• Do you think Anderson’s response to his old master was just? Explain. 
    • Who is V. Winters, Esquire? What role did he play in this situation? Identify and tell about a time you aided someone else in their pursuit of justice in a similar way (or when you witnessed it). 
      • What, in human nature, leads to injustice? What, in human nature, leads us to desire justice?

Assess & Reflect

Virtue in Action  

  • Philosophers, poets, and activists have wrestled with the definition of justice for millennia. Research the ways great thinkers have defined the term from ancient times to today. Create collages of the definitions and principles. Post these collages around the classroom.  
  • After reviewing these definitions of justice, think about examples of ways you can act justly and promote justice. Add these examples to the collages.    


Justice Journal Activity  

  • Have students self-reflect and answer the following question in their journal: 
    • Think about what a just society looks like. Is a just society one where the laws treat everyone the same, or one where the laws treat people differently? Explain. 



Sources & Further Reading  

  • Explore the following list for additional sources and further reading on Jourdon Anderson.  
    • Berlin, Ira, et al. Slaves No More: Three Essays on Emancipation and the Civil War. Cambridge, England: Cambridge University Press, 1992.
    • Blight, David W. A Slave No More: Two Men Who Escaped to Freedom, Including Their Own Narratives of Emancipation. Reprint ed. New York: Mariner, 2009. 

Virtue Across the Curriculum  

  • Below are corresponding literature suggestions to help you teach about justice across the curriculum. Sample prompts are provided for the key corresponding works. For the other suggested works, or others that are already part of your curriculum, create your own similar prompts.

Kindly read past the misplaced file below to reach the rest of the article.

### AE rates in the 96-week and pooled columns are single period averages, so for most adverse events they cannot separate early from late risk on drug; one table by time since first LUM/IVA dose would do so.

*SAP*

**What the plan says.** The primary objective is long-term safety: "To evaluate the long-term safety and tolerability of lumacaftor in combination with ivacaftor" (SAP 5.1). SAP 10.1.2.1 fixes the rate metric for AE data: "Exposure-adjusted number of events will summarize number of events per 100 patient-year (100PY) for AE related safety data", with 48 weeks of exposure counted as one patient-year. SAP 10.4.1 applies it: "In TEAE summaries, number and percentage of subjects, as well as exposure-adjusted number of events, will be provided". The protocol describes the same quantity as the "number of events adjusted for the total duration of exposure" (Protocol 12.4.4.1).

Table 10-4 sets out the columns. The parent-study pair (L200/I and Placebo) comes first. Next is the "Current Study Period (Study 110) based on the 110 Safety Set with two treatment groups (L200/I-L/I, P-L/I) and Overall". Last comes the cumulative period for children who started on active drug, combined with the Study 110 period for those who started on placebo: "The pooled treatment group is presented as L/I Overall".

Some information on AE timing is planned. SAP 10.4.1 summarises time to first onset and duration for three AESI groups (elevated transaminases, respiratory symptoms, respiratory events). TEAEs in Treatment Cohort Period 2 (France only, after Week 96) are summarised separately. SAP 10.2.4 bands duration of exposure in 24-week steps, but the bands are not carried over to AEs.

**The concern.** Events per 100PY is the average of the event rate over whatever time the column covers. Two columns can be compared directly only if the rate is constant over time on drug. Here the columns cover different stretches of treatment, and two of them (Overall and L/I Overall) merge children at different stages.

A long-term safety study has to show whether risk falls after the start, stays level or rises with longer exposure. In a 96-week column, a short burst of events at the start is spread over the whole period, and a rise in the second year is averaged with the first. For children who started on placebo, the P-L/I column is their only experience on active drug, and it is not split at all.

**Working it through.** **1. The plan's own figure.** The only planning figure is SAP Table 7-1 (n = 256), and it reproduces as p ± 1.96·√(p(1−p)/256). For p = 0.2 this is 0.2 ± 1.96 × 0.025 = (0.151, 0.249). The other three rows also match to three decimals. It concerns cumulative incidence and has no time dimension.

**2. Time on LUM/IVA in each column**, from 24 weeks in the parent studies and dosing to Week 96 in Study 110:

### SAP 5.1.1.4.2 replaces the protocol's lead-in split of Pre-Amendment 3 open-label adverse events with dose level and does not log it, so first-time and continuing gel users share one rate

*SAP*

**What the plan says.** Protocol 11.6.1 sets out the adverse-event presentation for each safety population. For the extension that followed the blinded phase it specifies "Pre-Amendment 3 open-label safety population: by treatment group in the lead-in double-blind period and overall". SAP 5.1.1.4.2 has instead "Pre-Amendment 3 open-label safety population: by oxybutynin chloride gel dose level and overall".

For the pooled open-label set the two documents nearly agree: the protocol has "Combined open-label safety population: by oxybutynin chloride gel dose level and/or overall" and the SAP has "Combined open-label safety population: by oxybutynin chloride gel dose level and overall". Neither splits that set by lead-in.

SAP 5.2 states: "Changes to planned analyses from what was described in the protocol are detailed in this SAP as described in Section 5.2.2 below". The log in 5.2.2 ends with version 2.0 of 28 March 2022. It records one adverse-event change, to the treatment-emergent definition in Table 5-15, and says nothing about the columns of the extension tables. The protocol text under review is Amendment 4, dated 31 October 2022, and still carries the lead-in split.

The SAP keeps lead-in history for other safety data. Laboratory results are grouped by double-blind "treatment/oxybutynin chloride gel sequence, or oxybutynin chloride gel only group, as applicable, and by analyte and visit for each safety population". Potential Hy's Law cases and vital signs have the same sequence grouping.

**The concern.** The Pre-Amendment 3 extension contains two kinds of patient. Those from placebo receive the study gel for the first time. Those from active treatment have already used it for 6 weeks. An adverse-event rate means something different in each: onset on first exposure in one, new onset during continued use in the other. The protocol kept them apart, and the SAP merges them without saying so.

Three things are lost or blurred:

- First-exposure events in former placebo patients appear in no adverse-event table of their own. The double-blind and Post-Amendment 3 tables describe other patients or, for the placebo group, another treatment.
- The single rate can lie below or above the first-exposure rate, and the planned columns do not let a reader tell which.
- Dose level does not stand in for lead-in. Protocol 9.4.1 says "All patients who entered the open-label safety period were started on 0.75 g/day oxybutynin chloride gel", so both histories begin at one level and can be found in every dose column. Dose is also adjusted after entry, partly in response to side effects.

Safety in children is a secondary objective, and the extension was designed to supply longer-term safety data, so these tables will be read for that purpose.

• Les Miserables by Victor Hugo
      • Jean Valjean is willing to forfeit all that he has and all that he has worked for in order to prevent an innocent man from serving a prison sentence meant for him. How does this action display a commitment to justice? How do other characters act virtuously throughout the novel? 
    • The Law of the Wolves by Rudyard Kipling
      • Compare and contrast “the law of the jungle”, as described in this poem, with “standing for equally applied rules and making sure everyone obeys them.” 
    • Moses: When Harriet Tubman Led Her People to Freedom by Carole Boston Weatherford
      • Closely read both the words and illustrations in this picture book to identify and discuss the themes of justice included in it. With what specific actions did Harriet Tubman address injustice? What else do you know about Tubman? What additional civic virtues are evident in Tubman’s life and actions? In those of the other people represented in the book?
    • Uncle Tom’s Cabin by Harriet Beecher Stowe 
    • Freeman by Leonard Pitts, Jr. 
    • Antigone by Sophocles 

Student Handouts

Related Resources